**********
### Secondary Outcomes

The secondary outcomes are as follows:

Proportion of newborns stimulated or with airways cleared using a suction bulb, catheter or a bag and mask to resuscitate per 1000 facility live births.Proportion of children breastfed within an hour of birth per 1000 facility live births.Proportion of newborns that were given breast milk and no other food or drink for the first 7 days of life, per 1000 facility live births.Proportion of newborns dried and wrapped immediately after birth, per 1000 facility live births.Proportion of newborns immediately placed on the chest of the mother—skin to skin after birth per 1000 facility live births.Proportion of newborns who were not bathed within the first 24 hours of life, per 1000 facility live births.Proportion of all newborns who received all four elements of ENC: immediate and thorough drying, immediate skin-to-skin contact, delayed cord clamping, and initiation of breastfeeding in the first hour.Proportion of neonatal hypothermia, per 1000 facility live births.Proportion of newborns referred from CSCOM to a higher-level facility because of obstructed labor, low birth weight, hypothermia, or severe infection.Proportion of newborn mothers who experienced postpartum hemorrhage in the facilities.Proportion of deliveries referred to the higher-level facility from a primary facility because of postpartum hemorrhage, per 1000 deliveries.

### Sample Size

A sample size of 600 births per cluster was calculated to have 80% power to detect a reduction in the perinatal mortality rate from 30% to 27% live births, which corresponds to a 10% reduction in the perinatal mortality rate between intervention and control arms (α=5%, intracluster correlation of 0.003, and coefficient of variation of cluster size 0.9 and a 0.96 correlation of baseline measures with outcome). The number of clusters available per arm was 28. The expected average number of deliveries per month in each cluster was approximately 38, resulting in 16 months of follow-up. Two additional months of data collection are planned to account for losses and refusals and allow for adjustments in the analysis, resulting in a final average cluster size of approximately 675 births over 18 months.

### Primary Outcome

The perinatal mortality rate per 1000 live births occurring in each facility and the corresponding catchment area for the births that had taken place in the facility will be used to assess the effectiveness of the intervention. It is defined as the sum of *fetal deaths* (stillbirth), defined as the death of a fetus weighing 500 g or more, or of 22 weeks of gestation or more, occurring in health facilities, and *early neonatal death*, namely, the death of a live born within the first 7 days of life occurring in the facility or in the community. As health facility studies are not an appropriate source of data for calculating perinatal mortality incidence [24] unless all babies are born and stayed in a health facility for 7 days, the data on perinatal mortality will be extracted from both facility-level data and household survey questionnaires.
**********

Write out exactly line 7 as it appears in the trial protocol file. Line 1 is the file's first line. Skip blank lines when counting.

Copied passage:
The perinatal mortality rate per 1000 live births occurring in each facility and the corresponding catchment area for the births that had taken place in the facility will be used to assess the effectiveness of the intervention. It is defined as the sum of *fetal deaths* (stillbirth), defined as the death of a fetus weighing 500 g or more, or of 22 weeks of gestation or more, occurring in health facilities, and *early neonatal death*, namely, the death of a live born within the first 7 days of life occurring in the facility or in the community. As health facility studies are not an appropriate source of data for calculating perinatal mortality incidence [24] unless all babies are born and stayed in a health facility for 7 days, the data on perinatal mortality will be extracted from both facility-level data and household survey questionnaires.